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Cure for Pain, Stress, Hot Flashes and More

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Cure for Pain, Stress, Hot Flashes and More


Acupuncture is gaining new traction–and respect–in hospitals and doctors’ offices as evidence of its curative power piles up. Here, why it works–and what conditions it’s best for.

By Laurie Tarkan

Virginia Ginsburg, 35, of Santa Monica, CA, didn’t put much stock in acupuncture. So when she woke up one morning in September 2009 with pain in her back and leg so excruciating that she could barely walk, she begged her husband to take her to the emergency room. She was diagnosed with sciatica, given a shot of morphine and some pain pills, and sent limping home. But after a few days, when the pain hadn’t abated, she remembered how acupuncture had eased her morning sickness when she was pregnant. “I was skeptical that it could help with a more serious condition, but I didn’t know where else to turn,” she says. So she called the acupuncturist again.

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The results astonished her. After just one treatment, the agony began to subside. She went to two or three sessions a week and, after 10 weeks, she was completely pain free.

Stories like Ginsburg’s have become increasingly common over the past few years. Marilyn Burack, 52, of Livingston, NJ, says she was cured of vertigo in two sessions of acupuncture after 6 months of medications had failed her. Rhalee Hughes, 38, of New York City, found that just one treatment could stop a flare-up of the pinched nerve in her neck. And similar accounts are told by many of the more than 3 million Americans who have turned to the 2,500-year-old Asian technique to relieve osteoarthritis, back pain, migraines, nausea, hot flashes, anxiety, addiction, insomnia, and infertility.

Western doctors are taking notice.

“More people in the medical community are embracing acupuncture because they see it works–often in cases where conventional medicine hasn’t been as effective,” says Geovanni Espinosa, ND, the director of the Integrative Urology Center at NYU Langone Medical Center. An estimated 1,500 US physicians are now trained in acupuncture. And some hospitals even have acupuncturists on staff, who tote their needle kits into cancer and orthopedic wards.

What’s behind this wave of acceptance is more than treatment trendiness. As reports of acupuncture’s potency accumulate, researchers have discovered more evidence about how the technique functions–and the conditions for which it’s most effective.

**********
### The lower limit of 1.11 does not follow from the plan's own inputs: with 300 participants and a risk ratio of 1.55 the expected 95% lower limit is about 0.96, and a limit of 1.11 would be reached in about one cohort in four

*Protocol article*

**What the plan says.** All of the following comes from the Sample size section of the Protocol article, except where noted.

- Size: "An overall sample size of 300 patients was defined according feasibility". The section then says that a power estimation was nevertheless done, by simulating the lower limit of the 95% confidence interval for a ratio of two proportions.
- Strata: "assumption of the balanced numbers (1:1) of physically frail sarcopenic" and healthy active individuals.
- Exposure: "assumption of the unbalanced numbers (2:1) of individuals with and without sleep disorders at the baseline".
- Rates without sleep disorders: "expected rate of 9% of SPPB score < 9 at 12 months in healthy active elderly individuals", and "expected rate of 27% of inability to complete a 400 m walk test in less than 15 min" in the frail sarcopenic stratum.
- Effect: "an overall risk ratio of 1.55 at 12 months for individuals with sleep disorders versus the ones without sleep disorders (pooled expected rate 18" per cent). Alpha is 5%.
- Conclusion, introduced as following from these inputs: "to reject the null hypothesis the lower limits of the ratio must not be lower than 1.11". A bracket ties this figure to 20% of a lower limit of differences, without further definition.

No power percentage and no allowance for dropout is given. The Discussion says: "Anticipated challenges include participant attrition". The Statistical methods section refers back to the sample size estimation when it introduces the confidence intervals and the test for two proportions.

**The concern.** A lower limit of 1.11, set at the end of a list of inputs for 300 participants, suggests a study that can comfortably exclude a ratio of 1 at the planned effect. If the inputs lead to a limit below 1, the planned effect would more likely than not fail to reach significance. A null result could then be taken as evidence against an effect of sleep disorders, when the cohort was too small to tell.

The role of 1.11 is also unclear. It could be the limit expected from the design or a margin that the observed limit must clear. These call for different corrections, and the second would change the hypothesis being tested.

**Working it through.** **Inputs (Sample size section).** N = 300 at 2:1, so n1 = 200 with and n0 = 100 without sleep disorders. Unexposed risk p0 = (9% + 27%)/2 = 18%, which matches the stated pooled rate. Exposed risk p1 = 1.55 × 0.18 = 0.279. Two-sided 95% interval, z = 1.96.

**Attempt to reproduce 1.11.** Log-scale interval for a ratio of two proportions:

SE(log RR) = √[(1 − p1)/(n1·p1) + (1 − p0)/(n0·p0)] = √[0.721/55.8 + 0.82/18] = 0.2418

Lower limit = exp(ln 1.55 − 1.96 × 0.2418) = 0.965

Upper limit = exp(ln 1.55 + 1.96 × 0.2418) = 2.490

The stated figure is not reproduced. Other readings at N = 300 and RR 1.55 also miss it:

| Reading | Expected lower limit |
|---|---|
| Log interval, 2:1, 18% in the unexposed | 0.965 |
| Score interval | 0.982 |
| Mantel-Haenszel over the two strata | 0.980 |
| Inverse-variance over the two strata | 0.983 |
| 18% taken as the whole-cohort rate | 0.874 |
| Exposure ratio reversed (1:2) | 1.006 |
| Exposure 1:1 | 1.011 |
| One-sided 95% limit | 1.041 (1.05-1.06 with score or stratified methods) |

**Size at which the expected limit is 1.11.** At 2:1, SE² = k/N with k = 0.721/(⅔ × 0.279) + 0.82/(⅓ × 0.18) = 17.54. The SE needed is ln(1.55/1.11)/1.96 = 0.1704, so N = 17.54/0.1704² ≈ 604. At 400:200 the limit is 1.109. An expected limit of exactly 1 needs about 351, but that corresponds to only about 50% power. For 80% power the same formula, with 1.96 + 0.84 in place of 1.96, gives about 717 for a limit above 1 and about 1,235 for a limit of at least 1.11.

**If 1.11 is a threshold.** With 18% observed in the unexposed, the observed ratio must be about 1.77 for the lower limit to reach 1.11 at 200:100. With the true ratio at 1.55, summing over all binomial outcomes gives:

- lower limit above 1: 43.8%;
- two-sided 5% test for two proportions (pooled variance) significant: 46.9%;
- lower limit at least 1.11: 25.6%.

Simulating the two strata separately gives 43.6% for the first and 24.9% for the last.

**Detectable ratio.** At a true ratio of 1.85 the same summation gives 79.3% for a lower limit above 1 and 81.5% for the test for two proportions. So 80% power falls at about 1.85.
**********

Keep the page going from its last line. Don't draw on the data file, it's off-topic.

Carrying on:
Acupuncture can boost immune function and reduce swelling, studies show

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Read more: Alternative Therapies, Depression, General Health, Headaches, Health, Menopause, Mental Wellness, Natural Remedies, Stress, , , , , , ,

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+ add your own
10:05AM PDT on Aug 28, 2012

Yes, I have used acupuncture for years and respond really well to it, better than any pharmaceutical drug. Sometimes I am really tired after a treatment and have to sleep a couple of hours, guess my body is rebooting at that time. Excellent therapy and so helpful.
thanks for the article

8:08PM PDT on Aug 5, 2011


4:45AM PDT on Jun 30, 2011

It's a beautiful science.

9:45PM PDT on Jun 28, 2011

Am seeing my dr today and will ask him about this to treat my migraine headaches and neck pain...And thank you for the info :)

9:25PM PDT on Jun 7, 2011


4:58PM PDT on Jun 2, 2011


9:38AM PDT on Jun 1, 2011

Does anyone know if it works whether the receiver believes in it or not? My mother has cancer and I would love to have her get acupuncture, but I doubt she would go for it. If she agreed but didn't believe it would work, would that just end up being a waste of time and money because her closed-off mind would negate the benefits of the treatment? I know this won't help the cancer, but I want to help her get stronger and feel better so that she can enjoy a better quality of life.

6:13PM PDT on May 31, 2011


10:36AM PDT on May 31, 2011

I would love to get a copy of the recent review that named more than 20 scientifically established benefits of acupuncture, from increasing the effects of painkilling endorphins to boosting immune function to releasing anti-inflammatories (which reduce swelling and help healing). Do you know where I can find it?

9:03AM PDT on May 31, 2011

Thank you for helping to spread the word! Pathways to Wellness, Inc. is a 501c3 non-profit in Boston that has been at the cutting edge of combining acupuncture with existing medical practices for clients with HIV/AIDS, military veterans and others with chronic and life threatening disease for over 20 yrs. We have relationships with Mass General Hosp., Spaulding Rehab, Tufts Med. Ctr, Cambridge Hospital and various community health ctrs around Boston. Our current challenge is to get acupuncture covered by more insurance carriers so that it is accessible to those without the ability to pay out of pocket. If you ever need a source for this type of article, feel free to contact us ( -Demie

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